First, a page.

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Vol. 72, No. 2, 2003
Issue release date: March–April 2003
Section title: Regular Article
Psychother Psychosom 2003;72:80–87
(DOI:10.1159/000068692)

Depression and Folate Status in the US Population

Morris M.S. · Fava M. · Jacques P.F. · Selhub J. · Rosenberg I.H.
Jean Mayer United States Department of Agriculture, Human Nutrition Research Center on Aging, Tufts University, Boston, Mass., USA

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Article / Publication Details

First-Page Preview
Abstract of Regular Article

Published online: 3/3/2003

Number of Print Pages: 8
Number of Figures: 1
Number of Tables: 2

ISSN: 0033-3190 (Print)
eISSN: 1423-0348 (Online)

For additional information: http://www.karger.com/PPS

Abstract

Background: Folate deficiency and low folate status have been linked in clinic studies to depression, persistent depressive symptoms, and poor antidepressant response. These relationships have not been demonstrated in general populations. This study examined associations between depression and folate status indicators in an ethnically diverse general US population sample aged 15–39 years. Methods: Healthy subjects whose red blood cell (RBC) folate concentrations had been measured were determined to have no depression (n = 2,526), major depression (n = 301 ), or dysthymia (n = 121) using a diagnostic interview schedule. Serum concentrations of folate and total homocysteine (tHcy) were also measured. Results: After adjustment for sociodemographic factors, serum vitamin B12 concentration, alcohol consumption over the past year and current status as to overweight and use of vitamin/mineral supplements, cigarettes and illegal drugs, subjects who met criteria for a lifetime diagnosis of major depression had folate concentrations in serum and RBCs that were lower than those of subjects who had never been depressed. Subjects who met criteria for dysthymia alone had lower RBC folate concentrations than never-depressed subjects, but the serum folate concentrations of the two groups were comparable. Serum tHcy concentration was not related to lifetime depression diagnoses. Low folate status was found to be most characteristic of recently recovered subjects, and a large proportion of such subjects were folate deficient. Conclusions: Low folate status was detectable in depressed members of the general US population. Folate supplementation may be indicated during the year following a depressive episode.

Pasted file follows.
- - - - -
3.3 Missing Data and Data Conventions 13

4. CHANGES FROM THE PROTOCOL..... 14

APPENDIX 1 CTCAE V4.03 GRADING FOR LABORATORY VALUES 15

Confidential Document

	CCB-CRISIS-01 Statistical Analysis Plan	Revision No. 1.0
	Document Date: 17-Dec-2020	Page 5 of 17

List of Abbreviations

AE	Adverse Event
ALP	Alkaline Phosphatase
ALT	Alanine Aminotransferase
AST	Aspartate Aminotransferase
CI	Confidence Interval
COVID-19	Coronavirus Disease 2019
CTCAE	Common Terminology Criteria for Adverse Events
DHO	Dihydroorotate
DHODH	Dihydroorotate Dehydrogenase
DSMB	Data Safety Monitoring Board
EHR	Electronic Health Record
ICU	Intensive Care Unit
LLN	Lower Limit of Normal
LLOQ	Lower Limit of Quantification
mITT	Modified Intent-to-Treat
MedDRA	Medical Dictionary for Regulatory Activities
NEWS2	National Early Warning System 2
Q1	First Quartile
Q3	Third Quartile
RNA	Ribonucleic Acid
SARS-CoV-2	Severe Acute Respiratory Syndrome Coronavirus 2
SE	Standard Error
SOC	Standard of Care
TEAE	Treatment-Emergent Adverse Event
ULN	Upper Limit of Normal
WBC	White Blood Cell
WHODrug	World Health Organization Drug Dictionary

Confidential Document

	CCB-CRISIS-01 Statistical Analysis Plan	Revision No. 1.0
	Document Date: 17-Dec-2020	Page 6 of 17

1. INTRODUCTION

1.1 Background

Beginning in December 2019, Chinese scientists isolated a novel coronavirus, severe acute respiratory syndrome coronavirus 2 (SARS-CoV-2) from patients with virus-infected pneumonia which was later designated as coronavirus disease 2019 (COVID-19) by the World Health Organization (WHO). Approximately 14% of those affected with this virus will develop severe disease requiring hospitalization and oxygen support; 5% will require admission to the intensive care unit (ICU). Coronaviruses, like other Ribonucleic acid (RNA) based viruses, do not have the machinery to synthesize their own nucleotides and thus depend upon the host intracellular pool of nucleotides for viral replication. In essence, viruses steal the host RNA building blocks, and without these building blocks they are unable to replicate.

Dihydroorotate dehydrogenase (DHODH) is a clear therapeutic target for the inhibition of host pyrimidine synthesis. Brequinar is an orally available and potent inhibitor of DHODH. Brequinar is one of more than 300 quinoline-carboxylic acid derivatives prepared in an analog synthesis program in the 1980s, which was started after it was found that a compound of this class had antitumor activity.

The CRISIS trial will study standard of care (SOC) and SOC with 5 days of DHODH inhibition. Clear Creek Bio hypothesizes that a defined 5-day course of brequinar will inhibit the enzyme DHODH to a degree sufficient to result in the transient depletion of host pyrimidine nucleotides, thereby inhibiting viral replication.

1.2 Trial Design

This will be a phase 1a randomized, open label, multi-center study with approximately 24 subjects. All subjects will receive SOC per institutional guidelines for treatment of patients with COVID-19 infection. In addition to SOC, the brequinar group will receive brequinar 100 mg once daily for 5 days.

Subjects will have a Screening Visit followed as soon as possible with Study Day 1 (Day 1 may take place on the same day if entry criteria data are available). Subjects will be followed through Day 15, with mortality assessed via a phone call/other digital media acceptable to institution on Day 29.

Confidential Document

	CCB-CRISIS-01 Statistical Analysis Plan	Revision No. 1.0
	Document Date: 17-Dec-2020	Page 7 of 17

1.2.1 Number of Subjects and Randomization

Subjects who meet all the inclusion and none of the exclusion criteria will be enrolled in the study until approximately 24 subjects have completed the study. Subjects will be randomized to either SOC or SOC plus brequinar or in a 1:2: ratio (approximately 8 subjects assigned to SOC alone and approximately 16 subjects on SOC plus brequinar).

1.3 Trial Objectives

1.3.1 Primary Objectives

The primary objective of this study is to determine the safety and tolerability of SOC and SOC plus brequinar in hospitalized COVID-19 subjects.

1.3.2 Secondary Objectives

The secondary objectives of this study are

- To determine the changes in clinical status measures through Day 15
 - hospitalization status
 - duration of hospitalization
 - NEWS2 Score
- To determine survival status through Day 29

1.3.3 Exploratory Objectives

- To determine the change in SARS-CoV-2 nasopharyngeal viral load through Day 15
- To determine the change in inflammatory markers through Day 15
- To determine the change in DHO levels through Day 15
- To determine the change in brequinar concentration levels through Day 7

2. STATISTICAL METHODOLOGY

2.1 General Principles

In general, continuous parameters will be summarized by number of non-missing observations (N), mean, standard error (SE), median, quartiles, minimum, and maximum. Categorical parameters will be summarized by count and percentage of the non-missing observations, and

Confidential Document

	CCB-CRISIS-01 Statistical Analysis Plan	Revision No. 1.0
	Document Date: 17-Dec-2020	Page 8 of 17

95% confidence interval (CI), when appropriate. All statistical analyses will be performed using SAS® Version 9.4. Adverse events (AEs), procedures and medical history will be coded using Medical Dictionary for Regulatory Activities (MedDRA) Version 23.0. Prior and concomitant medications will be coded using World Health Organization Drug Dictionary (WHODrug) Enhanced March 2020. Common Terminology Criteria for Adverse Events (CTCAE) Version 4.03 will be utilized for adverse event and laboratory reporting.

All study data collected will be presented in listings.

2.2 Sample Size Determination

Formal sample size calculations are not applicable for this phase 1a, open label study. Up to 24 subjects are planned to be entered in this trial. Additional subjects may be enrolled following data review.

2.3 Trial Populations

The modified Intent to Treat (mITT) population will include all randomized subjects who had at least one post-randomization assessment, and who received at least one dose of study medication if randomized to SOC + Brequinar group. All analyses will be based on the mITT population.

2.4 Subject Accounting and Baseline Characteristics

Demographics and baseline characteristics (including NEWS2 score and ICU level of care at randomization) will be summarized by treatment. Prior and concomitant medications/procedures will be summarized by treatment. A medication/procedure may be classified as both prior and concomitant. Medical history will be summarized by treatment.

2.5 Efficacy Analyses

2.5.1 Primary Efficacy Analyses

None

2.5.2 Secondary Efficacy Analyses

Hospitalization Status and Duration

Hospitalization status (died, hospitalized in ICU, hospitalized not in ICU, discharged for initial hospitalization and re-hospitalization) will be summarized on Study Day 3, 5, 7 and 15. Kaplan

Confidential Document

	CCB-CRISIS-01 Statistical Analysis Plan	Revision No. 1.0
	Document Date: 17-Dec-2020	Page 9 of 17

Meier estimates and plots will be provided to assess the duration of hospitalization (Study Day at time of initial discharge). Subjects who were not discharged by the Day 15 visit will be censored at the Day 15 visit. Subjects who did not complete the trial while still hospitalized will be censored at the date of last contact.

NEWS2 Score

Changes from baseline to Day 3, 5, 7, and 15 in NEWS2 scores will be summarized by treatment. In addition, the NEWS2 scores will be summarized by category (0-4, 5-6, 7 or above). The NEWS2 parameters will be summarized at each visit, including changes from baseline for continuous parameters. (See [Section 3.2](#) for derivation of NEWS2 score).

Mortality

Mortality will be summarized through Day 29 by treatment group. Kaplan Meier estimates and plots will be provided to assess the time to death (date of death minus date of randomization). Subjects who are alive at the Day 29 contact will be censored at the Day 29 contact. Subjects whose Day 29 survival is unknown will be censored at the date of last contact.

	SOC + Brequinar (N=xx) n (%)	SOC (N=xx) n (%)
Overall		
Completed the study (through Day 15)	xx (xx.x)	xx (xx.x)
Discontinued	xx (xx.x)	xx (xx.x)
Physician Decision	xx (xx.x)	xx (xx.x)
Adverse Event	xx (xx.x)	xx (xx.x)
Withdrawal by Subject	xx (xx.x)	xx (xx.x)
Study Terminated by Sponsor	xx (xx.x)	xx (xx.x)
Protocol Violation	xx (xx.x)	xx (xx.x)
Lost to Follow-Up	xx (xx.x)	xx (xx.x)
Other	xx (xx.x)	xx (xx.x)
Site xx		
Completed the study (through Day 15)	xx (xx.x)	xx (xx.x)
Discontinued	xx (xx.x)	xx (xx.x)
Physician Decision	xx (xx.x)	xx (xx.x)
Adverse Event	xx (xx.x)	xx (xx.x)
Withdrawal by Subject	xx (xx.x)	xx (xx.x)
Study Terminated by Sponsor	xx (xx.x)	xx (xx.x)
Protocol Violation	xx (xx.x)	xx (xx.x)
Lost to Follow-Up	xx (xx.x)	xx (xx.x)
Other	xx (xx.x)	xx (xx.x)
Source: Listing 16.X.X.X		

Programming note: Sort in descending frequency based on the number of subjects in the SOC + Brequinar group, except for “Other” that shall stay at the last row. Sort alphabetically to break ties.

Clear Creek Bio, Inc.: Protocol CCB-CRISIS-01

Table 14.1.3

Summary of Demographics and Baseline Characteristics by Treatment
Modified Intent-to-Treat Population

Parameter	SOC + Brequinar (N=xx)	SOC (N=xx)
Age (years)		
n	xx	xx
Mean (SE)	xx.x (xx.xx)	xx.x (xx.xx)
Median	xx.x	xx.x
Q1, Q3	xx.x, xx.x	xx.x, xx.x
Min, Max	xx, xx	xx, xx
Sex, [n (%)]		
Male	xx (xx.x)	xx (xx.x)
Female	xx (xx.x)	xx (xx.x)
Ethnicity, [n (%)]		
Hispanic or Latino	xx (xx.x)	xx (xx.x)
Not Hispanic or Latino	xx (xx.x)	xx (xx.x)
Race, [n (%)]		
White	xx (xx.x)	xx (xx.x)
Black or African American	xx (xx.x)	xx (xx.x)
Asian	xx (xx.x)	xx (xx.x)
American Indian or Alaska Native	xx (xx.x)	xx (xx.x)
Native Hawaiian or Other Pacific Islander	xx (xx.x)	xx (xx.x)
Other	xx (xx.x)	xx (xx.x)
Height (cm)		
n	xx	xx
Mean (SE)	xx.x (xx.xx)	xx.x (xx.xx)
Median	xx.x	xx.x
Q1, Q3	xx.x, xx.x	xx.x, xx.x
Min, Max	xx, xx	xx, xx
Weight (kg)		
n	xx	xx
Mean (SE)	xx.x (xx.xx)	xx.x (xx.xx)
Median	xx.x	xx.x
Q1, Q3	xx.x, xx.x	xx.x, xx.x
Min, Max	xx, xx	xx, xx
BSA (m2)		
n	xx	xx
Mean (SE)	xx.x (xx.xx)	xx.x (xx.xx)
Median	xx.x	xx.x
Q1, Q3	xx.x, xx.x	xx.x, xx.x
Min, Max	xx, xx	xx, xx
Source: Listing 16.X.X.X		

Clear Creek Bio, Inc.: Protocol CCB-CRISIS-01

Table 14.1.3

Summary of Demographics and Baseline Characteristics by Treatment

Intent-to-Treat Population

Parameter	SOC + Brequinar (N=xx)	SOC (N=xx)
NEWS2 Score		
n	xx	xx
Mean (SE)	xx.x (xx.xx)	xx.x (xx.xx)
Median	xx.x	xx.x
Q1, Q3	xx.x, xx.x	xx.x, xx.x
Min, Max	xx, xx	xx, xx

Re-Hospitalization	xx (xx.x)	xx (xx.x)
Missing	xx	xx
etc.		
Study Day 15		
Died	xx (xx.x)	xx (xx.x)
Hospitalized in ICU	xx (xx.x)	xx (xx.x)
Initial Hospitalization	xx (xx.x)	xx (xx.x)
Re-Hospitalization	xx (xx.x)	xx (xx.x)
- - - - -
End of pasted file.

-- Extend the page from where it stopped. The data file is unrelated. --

Article / Publication Details

First-Page Preview
Abstract of Regular Article

Published online: 3/3/2003

Number of Print Pages: 8
Number of Figures: 1
Number of Tables: 2

ISSN: 0033-3190 (Print)
eISSN: 1423-0348 (Online)

For additional information: http://www.karger.com/PPS


Copyright / Drug Dosage

Copyright: All rights reserved. No part of this publication may be translated into other languages, reproduced or utilized in any form or by any means, electronic or mechanical, including photocopying, recording, microcopying, or by any information storage and retrieval system, without permission in writing from the publisher or, in the case of photocopying, direct payment of a specified fee to the Copyright Clearance Center.
Drug Dosage: The authors and the publisher have exerted every effort to ensure that drug selection and dosage set forth in this text are in accord with current recommendations and practice at the time of publication. However, in view of ongoing research, changes in goverment regulations, and the constant flow of information relating to drug therapy and drug reactions, the reader is urged to check the package insert for each drug for any changes in indications and dosage and for added warnings and precautions. This is particularly important when the recommended agent is a new and/or infrequently employed drug.
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